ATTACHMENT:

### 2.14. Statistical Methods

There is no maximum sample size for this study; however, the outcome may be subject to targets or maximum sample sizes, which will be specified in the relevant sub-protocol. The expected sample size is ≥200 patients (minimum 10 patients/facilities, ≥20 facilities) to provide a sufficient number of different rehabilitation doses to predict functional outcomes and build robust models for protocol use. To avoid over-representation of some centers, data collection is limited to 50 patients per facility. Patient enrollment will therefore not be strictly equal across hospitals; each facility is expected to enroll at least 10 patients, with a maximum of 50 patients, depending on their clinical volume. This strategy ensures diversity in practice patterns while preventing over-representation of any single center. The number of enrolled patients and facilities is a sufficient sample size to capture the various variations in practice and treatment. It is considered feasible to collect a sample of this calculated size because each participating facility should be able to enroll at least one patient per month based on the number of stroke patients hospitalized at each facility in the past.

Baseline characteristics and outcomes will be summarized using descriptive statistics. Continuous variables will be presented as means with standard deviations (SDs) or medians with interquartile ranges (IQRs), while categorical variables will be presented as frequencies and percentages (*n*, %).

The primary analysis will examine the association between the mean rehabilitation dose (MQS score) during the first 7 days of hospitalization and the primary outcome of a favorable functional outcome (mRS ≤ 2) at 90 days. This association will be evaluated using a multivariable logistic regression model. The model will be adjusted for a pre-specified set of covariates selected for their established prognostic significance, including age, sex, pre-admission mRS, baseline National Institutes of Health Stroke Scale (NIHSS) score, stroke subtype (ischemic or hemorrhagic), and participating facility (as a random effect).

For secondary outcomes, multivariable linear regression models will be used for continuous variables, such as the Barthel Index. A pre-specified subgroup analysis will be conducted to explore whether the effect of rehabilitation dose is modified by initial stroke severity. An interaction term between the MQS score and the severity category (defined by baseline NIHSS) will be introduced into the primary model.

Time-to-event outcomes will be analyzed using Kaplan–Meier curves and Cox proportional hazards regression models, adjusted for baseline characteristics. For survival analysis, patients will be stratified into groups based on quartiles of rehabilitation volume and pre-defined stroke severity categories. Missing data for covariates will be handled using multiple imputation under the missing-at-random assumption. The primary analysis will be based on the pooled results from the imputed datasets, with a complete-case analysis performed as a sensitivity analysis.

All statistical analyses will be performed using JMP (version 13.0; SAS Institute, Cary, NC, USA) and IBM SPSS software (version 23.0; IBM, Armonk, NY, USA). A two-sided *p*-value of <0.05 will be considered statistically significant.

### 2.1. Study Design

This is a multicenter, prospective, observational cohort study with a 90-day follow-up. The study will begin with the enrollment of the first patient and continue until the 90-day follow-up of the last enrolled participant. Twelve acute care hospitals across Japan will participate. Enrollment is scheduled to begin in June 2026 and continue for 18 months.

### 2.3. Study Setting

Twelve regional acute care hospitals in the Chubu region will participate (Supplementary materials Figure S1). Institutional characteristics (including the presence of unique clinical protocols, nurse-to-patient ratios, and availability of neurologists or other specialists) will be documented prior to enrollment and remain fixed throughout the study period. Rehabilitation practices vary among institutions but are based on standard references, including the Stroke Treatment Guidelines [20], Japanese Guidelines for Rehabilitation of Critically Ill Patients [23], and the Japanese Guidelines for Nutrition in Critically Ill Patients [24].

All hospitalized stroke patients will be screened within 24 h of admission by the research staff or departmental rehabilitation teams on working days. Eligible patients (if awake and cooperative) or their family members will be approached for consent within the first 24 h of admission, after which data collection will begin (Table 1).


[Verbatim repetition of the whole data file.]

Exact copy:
### 2.14. Statistical Methods

There is no maximum sample size for this study; however, the outcome may be subject to targets or maximum sample sizes, which will be specified in the relevant sub-protocol. The expected sample size is ≥200 patients (minimum 10 patients/facilities, ≥20 facilities) to provide a sufficient number of different rehabilitation doses to predict functional outcomes and build robust models for protocol use. To avoid over-representation of some centers, data collection is limited to 50 patients per facility. Patient enrollment will therefore not be strictly equal across hospitals; each facility is expected to enroll at least 10 patients, with a maximum of 50 patients, depending on their clinical volume. This strategy ensures diversity in practice patterns while preventing over-representation of any single center. The number of enrolled patients and facilities is a sufficient sample size to capture the various variations in practice and treatment. It is considered feasible to collect a sample of this calculated size because each participating facility should be able to enroll at least one patient per month based on the number of stroke patients hospitalized at each facility in the past.

Baseline characteristics and outcomes will be summarized using descriptive statistics. Continuous variables will be presented as means with standard deviations (SDs) or medians with interquartile ranges (IQRs), while categorical variables will be presented as frequencies and percentages (*n*, %).

The primary analysis will examine the association between the mean rehabilitation dose (MQS score) during the first 7 days of hospitalization and the primary outcome of a favorable functional outcome (mRS ≤ 2) at 90 days. This association will be evaluated using a multivariable logistic regression model. The model will be adjusted for a pre-specified set of covariates selected for their established prognostic significance, including age, sex, pre-admission mRS, baseline National Institutes of Health Stroke Scale (NIHSS) score, stroke subtype (ischemic or hemorrhagic), and participating facility (as a random effect).

For secondary outcomes, multivariable linear regression models will be used for continuous variables, such as the Barthel Index. A pre-specified subgroup analysis will be conducted to explore whether the effect of rehabilitation dose is modified by initial stroke severity. An interaction term between the MQS score and the severity category (defined by baseline NIHSS) will be introduced into the primary model.

Time-to-event outcomes will be analyzed using Kaplan–Meier curves and Cox proportional hazards regression models, adjusted for baseline characteristics. For survival analysis, patients will be stratified into groups based on quartiles of rehabilitation volume and pre-defined stroke severity categories. Missing data for covariates will be handled using multiple imputation under the missing-at-random assumption. The primary analysis will be based on the pooled results from the imputed datasets, with a complete-case analysis performed as a sensitivity analysis.

All statistical analyses will be performed using JMP (version 13.0; SAS Institute, Cary, NC, USA) and IBM SPSS software (version 23.0; IBM, Armonk, NY, USA). A two-sided *p*-value of <0.05 will be considered statistically significant.

### 2.1. Study Design

This is a multicenter, prospective, observational cohort study with a 90-day follow-up. The study will begin with the enrollment of the first patient and continue until the 90-day follow-up of the last enrolled participant. Twelve acute care hospitals across Japan will participate. Enrollment is scheduled to begin in June 2026 and continue for 18 months.

### 2.3. Study Setting

Twelve regional acute care hospitals in the Chubu region will participate (Supplementary materials Figure S1). Institutional characteristics (including the presence of unique clinical protocols, nurse-to-patient ratios, and availability of neurologists or other specialists) will be documented prior to enrollment and remain fixed throughout the study period. Rehabilitation practices vary among institutions but are based on standard references, including the Stroke Treatment Guidelines [20], Japanese Guidelines for Rehabilitation of Critically Ill Patients [23], and the Japanese Guidelines for Nutrition in Critically Ill Patients [24].

All hospitalized stroke patients will be screened within 24 h of admission by the research staff or departmental rehabilitation teams on working days. Eligible patients (if awake and cooperative) or their family members will be approached for consent within the first 24 h of admission, after which data collection will begin (Table 1).